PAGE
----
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With all the old man jokes made in ’98 who would have thought Pegboy would still be bringing fans to fist-pumping, sing-a-long mayhem? Sure, now it only takes three songs before Larry is lying on his back complaining that he is “too old for this shit,” but he still bursts back up and into the faces of the fans with the next song.
It was falsely rumored in ’99 that a New Year’s Eve show was to be Pegboy’s final performance. Although the number of shows has decreased to a sporadic quarterly pace, the guys have kept busy. In addition to a few tours with bands like Face To Face, the guys have found other talents and opportunities.
Larry and Joe have been avid fly fisherman for a number of years, and in 2011 Larry turned his hobby into a business called Flying Pig Fly Rods where he makes and sells casting rods. He and Joe were even featured in a punk-meets-fly fishing documentary called Reverb. You can find a three-minute clip of the documentary online.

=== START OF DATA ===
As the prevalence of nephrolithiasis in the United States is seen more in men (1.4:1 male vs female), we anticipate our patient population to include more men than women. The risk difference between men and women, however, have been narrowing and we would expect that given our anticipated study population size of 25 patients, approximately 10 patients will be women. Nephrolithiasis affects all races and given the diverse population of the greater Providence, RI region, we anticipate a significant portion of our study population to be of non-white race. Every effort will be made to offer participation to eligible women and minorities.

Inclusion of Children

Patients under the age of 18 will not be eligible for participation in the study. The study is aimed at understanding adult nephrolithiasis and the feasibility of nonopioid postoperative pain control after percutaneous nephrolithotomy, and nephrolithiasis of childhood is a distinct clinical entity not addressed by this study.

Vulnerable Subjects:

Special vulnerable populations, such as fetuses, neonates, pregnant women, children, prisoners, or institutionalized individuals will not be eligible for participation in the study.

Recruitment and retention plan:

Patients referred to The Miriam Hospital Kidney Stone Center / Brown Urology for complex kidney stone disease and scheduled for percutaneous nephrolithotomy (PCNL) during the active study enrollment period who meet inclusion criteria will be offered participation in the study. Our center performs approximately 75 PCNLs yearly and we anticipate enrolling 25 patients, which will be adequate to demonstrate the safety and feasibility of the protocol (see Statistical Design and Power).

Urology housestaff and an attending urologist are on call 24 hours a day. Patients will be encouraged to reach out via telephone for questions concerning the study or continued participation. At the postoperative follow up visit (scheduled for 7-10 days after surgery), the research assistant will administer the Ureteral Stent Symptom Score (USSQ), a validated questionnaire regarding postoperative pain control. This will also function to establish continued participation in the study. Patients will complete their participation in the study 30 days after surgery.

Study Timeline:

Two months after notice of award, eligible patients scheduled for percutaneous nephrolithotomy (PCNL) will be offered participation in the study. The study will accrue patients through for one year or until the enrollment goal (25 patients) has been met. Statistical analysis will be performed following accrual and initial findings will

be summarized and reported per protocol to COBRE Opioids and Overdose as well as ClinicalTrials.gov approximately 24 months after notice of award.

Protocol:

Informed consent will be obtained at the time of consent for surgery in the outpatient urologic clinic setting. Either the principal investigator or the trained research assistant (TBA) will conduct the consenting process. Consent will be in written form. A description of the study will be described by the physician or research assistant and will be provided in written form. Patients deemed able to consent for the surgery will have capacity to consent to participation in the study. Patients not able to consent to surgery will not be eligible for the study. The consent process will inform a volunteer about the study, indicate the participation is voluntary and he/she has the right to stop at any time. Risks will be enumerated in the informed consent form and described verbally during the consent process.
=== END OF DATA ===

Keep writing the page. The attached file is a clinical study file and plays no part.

Joe has also proven to be a very skilled craftsman. Around 2007 he converted his garage into a woodshop and began producing items that could be considered more art than furniture with pieces focused on highlighting the natural shape and beauty of the wood.
A number of people may have seen John recently filling in on a number of shows with the legendary Irish punk band, Stiff Little Fingers. He has also been collaborating with Jake Burns outside of SLF in a band called The Nefarious Fat Cats. The band gets together every year before the holidays to play a show at Liar’s Club, raising money and donations for a children’s charity.
Pierre left Pegboy in 2007 to rejoin with the recently reunited Naked Raygun and was replaced on bass by Mike Thompson. Mike is also the vocalist/guitarist of the Chicago band Making Ghosts.